Accessibility


What can we do to improve universal access to government content online, regardless of device, technology or disability?
One hour dialogue-a-thon Wednesday, September, 28, 2011 at 12:00 pm ET (discussion catalyst Sharron Rush)

Campaign: Accessibility

Train web developers beyond Section 508

Some of the most important accessibility best practices are not required by Section 508. Logically ordered heading tags for example, or links with clear purpose (instead of "click here", "Read our August 2011 Newsletter"). It seems everyone simply adds ALT attributes to images and calls it a day. We need to train web developers and designers in more than basic Section 508 and ensure they understand accessibility beyond ...more »

Submitted by

Voting

60 votes
Active

Campaign: Accessibility

HTML5 and Semantic Content

Use semantic content and markup so that relevant content is easily found through search engines. Allow content managers to easily tag content for SEO, so that people can find the relevant information that are looking for.

 

Harness HTML5 in forms and use micro-formats when applicable. This would greatly improve the the experience for the growing amount of users on mobile devices.

Submitted by

Voting

57 votes
Active

Campaign: Accessibility

efficiency, jobs & QA: accessibility funding for dedicated staff

Trying to train everyone on the finer points of 508 and related accessibility is inefficient and a losing proposition. Take all of the money spent on 508 training and repurpose it to hire dedicated, experienced experts to help with publishing and accessibility compliance. Agencies should receive funding for centralized, dedicated staff that have time and skills to review and publish web, print, video, etc. and make ...more »

Submitted by

Voting

23 votes
Active

Campaign: Accessibility

Enforce Accessible Purchasing Rules

Several threads have noted the need for tools that output accessible content. Agencies must find or create workable mechanisms to enforce existing rules for purchasing only accessible products.

Submitted by

Voting

18 votes
Active

Campaign: Accessibility

Increase access and ease of use.

Increasing ease of use and accessibility would be ideal. Going to a .gov website to discover that you have to not only use a certain browser, but that that browser can only be found on one operating system is a horrible waste. .gov websites built according to web standards would be a huge help towards accessibility as well.

Submitted by

Voting

16 votes
Active

Campaign: Accessibility

Accessibility of non-.Gov/.Mil sites

There are a large number of Federal Agencies that use .ORG or even .COM sites for a number of reasons. Whenever sites are being designed or managed, Section 508 and Accessibility should be mandated by the agency for these sites as well. Conformance reporting should include all of an agency's sites, not just the public facing .gov/.mil sites.

Submitted by

Voting

14 votes
Active

Campaign: Accessibility

Hurricane Center should have easier data accessibility

I see no standard in how the NHC organizes their data via XML. There should be 1(ONE) XML file one can go to and grab forecast coordinates, current storms, and tropical waves. The wallet XML files are fine but a combined XML of all live data would be better. There are too many hops one must do to get current data via XML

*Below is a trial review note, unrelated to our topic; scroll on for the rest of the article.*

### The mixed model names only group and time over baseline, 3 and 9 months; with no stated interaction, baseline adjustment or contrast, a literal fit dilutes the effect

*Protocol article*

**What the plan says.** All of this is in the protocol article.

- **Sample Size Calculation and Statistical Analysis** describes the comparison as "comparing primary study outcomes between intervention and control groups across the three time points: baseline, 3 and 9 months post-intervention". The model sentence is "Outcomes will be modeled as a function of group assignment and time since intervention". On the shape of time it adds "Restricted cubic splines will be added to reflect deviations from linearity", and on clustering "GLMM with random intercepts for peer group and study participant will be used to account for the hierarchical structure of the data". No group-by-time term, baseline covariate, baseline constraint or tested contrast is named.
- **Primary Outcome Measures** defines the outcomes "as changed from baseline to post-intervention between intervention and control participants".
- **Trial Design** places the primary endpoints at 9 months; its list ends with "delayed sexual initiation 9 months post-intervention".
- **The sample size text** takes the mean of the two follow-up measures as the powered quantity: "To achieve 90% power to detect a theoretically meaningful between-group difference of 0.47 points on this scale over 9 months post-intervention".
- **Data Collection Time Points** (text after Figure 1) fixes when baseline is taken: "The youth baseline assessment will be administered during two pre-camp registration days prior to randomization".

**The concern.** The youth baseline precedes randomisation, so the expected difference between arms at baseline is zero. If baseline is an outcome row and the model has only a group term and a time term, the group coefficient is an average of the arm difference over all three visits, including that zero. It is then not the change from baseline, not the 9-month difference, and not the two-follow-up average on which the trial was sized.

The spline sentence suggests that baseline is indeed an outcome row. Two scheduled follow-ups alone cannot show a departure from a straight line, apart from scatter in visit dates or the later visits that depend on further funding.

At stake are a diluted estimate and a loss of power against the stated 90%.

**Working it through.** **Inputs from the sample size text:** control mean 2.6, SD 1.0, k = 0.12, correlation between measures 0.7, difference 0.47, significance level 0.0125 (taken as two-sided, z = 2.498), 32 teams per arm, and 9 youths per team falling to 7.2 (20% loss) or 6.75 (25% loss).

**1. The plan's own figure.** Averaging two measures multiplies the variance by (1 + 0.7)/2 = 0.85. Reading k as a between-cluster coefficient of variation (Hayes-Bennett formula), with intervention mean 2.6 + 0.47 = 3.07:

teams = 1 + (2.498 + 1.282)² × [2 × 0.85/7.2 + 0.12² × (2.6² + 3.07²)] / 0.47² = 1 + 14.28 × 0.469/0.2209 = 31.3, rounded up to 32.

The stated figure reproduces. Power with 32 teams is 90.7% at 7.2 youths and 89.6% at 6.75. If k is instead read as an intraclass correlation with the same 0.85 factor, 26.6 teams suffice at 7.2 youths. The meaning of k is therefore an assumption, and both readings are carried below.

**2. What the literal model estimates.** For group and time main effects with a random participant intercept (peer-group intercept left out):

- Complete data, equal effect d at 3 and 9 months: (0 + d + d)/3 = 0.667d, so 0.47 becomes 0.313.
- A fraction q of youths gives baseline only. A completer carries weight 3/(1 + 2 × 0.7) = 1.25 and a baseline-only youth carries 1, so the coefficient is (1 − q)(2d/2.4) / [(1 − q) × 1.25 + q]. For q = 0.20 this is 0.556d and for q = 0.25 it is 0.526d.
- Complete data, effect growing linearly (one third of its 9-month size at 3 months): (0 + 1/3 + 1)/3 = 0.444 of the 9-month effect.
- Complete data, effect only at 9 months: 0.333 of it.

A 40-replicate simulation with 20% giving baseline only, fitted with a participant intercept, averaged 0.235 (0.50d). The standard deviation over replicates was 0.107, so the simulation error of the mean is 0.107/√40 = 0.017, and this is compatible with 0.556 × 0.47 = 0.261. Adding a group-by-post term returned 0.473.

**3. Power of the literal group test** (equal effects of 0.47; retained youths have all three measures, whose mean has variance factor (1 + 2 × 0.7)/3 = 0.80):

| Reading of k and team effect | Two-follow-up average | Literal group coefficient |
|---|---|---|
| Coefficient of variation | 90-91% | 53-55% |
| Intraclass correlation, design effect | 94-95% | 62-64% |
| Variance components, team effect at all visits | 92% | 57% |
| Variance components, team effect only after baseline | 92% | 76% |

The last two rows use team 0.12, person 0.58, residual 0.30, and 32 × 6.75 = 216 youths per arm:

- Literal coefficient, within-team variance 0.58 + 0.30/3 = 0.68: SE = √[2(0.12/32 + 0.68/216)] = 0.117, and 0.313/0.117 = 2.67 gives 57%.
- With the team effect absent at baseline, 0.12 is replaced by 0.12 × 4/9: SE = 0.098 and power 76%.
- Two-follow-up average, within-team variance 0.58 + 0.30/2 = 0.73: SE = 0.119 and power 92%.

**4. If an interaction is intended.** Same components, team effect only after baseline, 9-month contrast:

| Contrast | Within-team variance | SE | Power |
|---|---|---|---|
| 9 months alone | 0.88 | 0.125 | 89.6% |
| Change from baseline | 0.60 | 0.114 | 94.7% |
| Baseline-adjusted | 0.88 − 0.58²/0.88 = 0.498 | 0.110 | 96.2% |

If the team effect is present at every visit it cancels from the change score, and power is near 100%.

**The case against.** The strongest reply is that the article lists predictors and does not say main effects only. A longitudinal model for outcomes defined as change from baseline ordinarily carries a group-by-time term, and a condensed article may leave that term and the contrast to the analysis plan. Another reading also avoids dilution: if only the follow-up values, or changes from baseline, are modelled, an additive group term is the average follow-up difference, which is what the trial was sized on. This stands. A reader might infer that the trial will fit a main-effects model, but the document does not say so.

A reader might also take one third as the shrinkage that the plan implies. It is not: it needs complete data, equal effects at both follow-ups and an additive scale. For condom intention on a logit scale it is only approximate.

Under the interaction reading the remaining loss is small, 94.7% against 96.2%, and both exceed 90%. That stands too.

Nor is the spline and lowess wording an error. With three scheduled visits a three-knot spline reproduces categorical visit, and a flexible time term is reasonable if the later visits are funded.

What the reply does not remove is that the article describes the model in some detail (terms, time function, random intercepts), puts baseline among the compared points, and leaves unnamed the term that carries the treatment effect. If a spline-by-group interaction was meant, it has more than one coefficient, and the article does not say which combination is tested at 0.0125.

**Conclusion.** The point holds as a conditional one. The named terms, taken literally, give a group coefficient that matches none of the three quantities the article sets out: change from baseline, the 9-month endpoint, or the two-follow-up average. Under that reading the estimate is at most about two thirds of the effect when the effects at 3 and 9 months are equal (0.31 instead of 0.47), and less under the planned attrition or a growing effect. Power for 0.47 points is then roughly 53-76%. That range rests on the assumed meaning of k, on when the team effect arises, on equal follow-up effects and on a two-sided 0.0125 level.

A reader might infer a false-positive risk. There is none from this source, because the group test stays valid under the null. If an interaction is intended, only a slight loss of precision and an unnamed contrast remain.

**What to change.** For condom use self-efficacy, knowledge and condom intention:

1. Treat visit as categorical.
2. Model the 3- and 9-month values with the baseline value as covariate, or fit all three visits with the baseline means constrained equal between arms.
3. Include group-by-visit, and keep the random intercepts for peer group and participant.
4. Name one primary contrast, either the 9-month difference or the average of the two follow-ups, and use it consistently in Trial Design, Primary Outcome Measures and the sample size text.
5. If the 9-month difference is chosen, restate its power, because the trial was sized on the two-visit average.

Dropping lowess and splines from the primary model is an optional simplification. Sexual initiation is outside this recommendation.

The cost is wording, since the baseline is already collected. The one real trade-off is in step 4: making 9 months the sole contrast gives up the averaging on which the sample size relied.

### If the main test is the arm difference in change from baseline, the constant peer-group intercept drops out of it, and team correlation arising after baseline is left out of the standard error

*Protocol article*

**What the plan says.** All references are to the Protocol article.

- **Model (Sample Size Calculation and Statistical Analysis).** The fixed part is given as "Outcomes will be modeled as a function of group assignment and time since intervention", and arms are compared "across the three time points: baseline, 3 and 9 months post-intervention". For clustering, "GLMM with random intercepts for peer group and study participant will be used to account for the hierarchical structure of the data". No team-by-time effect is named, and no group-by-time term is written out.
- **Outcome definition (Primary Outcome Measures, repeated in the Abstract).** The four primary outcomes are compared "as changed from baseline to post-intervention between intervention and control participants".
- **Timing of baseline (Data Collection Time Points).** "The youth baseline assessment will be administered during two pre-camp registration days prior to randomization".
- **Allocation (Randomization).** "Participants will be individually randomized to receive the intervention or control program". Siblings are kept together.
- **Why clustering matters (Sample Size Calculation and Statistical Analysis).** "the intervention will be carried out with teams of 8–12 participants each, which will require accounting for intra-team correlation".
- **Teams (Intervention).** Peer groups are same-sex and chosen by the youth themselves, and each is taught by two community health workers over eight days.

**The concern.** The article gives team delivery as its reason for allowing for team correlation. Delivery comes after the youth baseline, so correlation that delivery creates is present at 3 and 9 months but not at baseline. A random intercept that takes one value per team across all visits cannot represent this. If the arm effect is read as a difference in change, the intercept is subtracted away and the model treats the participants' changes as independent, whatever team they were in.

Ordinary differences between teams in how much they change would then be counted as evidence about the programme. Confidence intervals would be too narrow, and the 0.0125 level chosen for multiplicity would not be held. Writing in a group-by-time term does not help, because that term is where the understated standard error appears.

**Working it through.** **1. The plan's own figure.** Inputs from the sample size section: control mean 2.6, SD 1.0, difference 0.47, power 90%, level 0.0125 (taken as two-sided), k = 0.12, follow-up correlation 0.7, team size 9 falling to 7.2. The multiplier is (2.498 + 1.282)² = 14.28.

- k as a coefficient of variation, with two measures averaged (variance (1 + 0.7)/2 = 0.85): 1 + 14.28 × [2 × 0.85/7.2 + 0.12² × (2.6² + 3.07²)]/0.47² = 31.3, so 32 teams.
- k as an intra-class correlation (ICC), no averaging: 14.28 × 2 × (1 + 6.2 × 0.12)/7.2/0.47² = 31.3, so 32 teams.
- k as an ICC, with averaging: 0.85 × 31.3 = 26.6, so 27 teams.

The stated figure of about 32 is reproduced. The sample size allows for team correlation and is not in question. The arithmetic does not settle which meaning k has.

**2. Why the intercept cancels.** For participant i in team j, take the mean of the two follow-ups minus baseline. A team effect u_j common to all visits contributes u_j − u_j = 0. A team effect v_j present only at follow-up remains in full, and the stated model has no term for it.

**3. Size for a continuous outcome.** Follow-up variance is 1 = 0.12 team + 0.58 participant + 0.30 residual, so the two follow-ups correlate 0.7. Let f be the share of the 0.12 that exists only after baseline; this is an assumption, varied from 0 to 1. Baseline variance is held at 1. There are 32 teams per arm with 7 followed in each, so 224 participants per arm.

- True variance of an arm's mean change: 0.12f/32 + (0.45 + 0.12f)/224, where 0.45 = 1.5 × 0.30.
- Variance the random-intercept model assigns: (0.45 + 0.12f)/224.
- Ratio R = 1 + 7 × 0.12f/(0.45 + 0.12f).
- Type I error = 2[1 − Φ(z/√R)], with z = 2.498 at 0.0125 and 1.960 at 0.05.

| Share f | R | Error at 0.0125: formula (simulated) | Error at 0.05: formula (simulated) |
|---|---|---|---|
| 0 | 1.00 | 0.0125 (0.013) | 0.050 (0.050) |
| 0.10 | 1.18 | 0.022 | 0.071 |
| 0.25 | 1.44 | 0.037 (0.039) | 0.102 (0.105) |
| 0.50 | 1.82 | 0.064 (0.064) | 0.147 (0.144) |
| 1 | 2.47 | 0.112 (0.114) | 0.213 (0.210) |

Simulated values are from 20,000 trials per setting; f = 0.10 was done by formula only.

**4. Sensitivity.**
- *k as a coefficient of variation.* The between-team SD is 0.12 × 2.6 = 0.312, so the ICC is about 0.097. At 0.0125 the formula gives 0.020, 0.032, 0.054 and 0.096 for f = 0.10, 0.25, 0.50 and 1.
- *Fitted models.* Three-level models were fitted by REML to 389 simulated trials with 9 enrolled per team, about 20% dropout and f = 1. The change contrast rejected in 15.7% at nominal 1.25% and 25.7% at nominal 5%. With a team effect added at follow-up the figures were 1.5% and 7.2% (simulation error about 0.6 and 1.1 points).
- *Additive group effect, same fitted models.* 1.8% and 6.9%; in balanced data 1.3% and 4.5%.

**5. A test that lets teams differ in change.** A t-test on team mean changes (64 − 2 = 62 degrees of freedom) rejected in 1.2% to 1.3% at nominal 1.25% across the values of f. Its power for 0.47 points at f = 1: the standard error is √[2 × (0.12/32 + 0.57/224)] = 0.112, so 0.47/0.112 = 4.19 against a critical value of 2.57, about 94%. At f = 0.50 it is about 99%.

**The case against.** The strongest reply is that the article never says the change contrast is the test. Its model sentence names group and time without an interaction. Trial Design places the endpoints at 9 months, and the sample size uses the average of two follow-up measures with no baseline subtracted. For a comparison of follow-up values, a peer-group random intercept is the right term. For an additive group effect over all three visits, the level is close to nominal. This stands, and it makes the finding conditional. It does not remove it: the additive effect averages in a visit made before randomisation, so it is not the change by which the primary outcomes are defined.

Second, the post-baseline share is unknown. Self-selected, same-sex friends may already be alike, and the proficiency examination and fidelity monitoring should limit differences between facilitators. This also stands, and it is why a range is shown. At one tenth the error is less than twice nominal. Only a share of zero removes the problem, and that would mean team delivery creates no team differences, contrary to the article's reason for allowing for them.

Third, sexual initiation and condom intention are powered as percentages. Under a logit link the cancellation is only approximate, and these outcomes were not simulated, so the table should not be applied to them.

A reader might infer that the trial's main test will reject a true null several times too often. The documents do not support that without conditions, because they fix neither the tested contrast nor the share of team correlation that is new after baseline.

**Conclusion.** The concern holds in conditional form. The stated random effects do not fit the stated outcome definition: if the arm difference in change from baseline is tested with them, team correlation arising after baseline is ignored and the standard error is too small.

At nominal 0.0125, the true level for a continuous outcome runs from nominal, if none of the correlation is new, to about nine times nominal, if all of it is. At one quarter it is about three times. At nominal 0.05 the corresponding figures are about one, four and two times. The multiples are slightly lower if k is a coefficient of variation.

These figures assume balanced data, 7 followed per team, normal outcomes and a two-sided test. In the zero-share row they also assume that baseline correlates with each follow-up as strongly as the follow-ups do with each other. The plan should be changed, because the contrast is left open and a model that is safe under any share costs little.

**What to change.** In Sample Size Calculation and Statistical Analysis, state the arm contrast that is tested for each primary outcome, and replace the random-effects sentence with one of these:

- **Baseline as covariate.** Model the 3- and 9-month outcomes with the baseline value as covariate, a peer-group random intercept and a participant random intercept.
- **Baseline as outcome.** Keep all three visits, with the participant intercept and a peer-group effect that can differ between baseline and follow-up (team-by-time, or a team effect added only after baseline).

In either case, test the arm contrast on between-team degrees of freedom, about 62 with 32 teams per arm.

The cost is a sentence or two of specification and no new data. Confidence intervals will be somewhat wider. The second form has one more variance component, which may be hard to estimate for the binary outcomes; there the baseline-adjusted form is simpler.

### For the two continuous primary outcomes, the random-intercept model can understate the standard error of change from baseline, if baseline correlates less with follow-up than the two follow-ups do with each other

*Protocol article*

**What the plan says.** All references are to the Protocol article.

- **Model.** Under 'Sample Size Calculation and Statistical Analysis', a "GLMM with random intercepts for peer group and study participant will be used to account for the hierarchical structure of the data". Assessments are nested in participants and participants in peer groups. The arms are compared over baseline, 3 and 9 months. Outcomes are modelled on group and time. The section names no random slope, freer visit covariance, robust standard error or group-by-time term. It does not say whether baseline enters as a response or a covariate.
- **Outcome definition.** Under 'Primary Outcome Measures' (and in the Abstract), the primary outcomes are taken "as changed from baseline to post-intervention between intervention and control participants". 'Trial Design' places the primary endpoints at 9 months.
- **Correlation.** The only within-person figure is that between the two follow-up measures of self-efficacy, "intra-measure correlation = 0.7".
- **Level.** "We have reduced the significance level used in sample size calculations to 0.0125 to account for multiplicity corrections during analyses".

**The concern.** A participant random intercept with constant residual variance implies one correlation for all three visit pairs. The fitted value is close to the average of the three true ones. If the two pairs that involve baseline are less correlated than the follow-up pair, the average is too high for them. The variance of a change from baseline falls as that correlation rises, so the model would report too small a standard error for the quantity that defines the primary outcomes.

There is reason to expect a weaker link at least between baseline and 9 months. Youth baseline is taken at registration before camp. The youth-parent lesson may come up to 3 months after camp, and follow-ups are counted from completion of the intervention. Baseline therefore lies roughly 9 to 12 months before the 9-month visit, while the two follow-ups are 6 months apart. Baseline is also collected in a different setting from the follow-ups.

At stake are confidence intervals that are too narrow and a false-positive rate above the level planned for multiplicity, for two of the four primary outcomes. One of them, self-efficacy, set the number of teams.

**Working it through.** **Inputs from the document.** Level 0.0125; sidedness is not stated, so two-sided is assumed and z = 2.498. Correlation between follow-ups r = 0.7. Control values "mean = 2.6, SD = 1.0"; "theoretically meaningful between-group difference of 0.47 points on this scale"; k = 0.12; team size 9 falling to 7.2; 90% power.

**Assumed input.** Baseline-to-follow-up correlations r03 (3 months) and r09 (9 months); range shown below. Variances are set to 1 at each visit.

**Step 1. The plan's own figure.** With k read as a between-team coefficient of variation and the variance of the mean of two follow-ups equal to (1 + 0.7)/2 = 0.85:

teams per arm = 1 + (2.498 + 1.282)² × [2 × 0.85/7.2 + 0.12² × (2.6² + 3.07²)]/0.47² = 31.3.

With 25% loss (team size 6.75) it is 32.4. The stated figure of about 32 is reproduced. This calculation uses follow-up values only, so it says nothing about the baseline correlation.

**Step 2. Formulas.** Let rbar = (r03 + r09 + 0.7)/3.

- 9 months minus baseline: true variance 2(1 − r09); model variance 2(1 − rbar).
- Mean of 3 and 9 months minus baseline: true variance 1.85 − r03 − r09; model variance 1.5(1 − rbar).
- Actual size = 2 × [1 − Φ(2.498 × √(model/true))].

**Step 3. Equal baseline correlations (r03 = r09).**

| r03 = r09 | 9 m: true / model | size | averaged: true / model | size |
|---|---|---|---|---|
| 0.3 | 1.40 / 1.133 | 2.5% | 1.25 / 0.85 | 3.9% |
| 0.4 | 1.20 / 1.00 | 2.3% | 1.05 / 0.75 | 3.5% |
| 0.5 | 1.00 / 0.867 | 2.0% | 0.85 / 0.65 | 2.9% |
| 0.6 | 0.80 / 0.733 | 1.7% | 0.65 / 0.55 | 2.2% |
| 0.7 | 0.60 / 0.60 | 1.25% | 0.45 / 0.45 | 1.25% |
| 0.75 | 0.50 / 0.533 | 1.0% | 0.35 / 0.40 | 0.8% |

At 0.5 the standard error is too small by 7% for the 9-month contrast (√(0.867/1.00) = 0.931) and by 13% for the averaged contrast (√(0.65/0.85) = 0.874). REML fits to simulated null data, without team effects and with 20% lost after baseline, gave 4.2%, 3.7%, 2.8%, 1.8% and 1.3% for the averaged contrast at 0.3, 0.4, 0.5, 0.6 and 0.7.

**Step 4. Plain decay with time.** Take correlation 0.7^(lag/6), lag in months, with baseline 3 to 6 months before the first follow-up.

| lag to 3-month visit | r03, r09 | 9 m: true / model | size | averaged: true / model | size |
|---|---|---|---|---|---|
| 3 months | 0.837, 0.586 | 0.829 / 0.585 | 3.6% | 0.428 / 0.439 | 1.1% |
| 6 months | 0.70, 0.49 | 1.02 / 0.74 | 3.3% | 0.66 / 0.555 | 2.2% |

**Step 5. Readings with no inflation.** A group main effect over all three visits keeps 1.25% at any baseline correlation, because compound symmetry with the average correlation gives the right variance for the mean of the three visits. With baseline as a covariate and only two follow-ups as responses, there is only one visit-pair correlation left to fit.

Submitted by

Voting

12 votes
Active

Campaign: Accessibility

Voice Recognition vs. JAWS - Accessibility Needs of Users

The accessability needs of users are different based on the type of disability. My needs as a person with a repetitive stress injury, who uses voice recognition software, are different than the person with blindness who uses JAWS. I use voice-recognition software, but find that many web sites are not accessible for voice-recognition software. Most web sites seem to be accessible for persons with blindness and/or low ...more »

Submitted by

Voting

12 votes
Active

Campaign: Accessibility

Establish Mechanisms to Allow for Virtual Advisory Boards

Receiving ongoing feedback from key stakeholder communities, in a transparent manner, could significantly improve the quality of the content. For example, more systematized, direct engagement with disabled users could help not only improve compliance but actually address the more fundamental issue of usability. This approach could be used for other issues including Low English Proficiency/ Multilingual content and the ...more »

Submitted by

Voting

11 votes
Active

Campaign: Accessibility

Disabilities should be separated and no lumped together

Access available at places like The Smithsonian is irrelevant if visitors are not aware of it. The appropriate symbols (e.g. assistive listening devices, captioning, American Sign Language interpretation) and information should be listed consistently in the same format on each website across all federal agencies. Not having a consistent format leads to information not being posted, accurate and potentially using politically ...more »

Submitted by

Voting

8 votes
Active

Campaign: Accessibility

Open Community of Practice on Accessibility

There's an enormous amount of skill and experience in the public sector (not just feds) on accessibility. However, these folks are not being encouraged to share what they know in a structured manner. In fact, some information that should be public is being kept private, such as accessibility evaluations of products and services, and even testing protocols. Why not open this thing to the wider public sector? Redundant ...more »

Submitted by

Voting

7 votes
Active